American Airlines flight attendants sound alarm about Project Oasis

Lewis Lazare

An American Airlines Boeing 737-800 plane takes off from Los Angeles International airport.
Mike Blake | Reuters

American Airlines flight attendants, still working through a uniform crisis that dates to September 2016, are up in arms over a major retrofit project now getting underway dubbed Project Oasis.

In a nutshell, it's a project to retrofit nearly 200 Boeing (NYSE: BA) 737-800 aircraft in American's fleet to match the configuration of the much-newer Boeing 737 MAX planes that AA has only just begun to introduce into its fleet.

American has eight MAXs in service now — being flown primarily between New York City and Miami. None operates currently on flights from Chicago's O'Hare International Airport, though AA is expected to have 20 in service by the end of 2018.

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The MAX is said to be more efficient with a different kind of jet engine. But AA flight attendants who have worked on the new plane are no fans of the MAX cabin configuration — hence the concern that some 200 of the Boeing 737-800s will within the next two years be revamped to mirror AA's MAX layout.

AA flight attendants don't like several aspects of the MAX layout, but the biggest point of contention is the lavatories. At a recent crew meeting with AA CEO Doug Parker presiding, a LaGuardia Airport-based flight attendant was brutally blunt about the lavs, noting "You can't get in them."

Additionally, the doors on the two lavatories in the rear of the cabin in particular have proved troublesome. According to the same flight attendant speaking to Parker, the doors are so close to each other that they often lock when two passengers exit, creating headaches for FAs trying to navigate around the galley in close proximity to the lavs.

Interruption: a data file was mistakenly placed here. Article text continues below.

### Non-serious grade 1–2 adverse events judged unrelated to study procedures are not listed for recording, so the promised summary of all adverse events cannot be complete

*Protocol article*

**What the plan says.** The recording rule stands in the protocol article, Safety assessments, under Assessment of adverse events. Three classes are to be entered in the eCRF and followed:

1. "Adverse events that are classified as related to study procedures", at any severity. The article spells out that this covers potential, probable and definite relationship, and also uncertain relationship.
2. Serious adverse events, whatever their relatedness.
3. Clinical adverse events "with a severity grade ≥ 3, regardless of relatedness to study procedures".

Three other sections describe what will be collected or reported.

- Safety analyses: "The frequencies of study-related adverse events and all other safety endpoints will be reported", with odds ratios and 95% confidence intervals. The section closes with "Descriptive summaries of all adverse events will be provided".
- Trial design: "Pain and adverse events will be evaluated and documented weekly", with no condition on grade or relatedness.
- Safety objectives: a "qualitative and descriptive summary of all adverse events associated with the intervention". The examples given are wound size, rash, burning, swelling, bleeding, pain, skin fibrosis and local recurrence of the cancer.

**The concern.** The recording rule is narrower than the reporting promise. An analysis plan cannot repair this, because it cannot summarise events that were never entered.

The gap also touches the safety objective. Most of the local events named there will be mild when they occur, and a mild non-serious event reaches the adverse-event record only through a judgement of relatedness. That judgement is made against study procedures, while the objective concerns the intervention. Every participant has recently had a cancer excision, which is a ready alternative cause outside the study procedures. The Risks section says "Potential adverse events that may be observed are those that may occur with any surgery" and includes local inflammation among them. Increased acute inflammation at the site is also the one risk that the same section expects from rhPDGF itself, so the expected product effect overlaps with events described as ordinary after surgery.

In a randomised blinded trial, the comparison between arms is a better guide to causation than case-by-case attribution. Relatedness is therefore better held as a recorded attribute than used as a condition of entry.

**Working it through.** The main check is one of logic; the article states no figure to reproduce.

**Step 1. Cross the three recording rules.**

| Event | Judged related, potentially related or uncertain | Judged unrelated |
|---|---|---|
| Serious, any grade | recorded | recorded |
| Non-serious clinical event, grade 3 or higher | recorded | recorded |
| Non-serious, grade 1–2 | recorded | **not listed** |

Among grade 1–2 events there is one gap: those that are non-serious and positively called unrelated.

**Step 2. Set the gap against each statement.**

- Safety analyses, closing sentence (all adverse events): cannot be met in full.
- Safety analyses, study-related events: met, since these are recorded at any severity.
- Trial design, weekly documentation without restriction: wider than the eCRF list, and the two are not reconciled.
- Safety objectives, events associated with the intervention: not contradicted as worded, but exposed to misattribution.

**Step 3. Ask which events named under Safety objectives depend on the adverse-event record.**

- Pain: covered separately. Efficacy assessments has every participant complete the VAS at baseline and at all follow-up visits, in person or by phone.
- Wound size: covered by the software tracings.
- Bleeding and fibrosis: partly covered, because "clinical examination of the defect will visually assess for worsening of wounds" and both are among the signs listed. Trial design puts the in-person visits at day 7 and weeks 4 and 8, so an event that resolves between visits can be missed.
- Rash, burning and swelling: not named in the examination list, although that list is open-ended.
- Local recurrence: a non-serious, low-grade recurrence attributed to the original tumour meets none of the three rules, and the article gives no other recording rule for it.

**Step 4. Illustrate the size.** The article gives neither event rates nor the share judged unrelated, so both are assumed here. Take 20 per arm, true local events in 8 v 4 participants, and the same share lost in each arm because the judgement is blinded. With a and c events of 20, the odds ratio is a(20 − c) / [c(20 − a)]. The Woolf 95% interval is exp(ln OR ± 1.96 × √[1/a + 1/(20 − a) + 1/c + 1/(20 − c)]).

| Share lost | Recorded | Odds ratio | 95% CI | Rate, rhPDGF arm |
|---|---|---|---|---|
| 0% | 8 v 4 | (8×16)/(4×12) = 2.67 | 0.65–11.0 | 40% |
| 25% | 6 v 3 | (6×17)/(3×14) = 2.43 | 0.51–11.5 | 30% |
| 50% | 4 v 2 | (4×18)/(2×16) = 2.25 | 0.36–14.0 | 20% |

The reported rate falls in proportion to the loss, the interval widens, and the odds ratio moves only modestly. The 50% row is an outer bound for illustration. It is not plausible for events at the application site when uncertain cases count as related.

The Chicago Business Journal obtained an audio tape of the crew meeting with Parker, who certainly listened to what the flight attendant had to say. He also countered that the feedback about the plane has been positive from passengers flying on the MAX between New York and Miami — and they are a demanding lot, Parker said.

By the end of the discussion, Parker did concede that the "slimline" design of the lavs on the MAX makes them smaller, which enables AA to fit more revenue-generating seats on the MAX.

By extension, that also would mean more seats on the 200 or so Boeing 737-800s that are about to be reconfigured.

Per diagrams included in a Project Oasis management memo obtained by the Chicago Business Journal, the reconfigured Boeing 737-800s will have 16 first-class cabin seats with a 37-inch seat pitch, down from a 39- to 40-inch pitch in the current Boeing 737-800 configuration.

The retrofitted 737s will have 30 main cabin extra seats with 33 inches of pitch, down from 34 in the existing 737-800 model configuration. There will be 126 regular economy seats with a 30-inch pitch, down from 31 inches in existing layout.

Altogether, when the Boeing 737-800 planes are retrofitted, they will hold 172 passengers compared to 160 in the existing configuration.

A spokeswoman for American insisted the new seats, which one flight attendant source called "cheap," offer more legroom despite having less seat pitch. Still, when all the reconfiguring is done in two years, some AA flight attendants worry AA customers will not be any more pleased about the layout than they are.

"Simply put, American is becoming America West," said one FA source, referring to the low-cost airline that Parker ran before AW merged with U.S. Airways, which in turn merged with American Airlines to become the world's largest airline.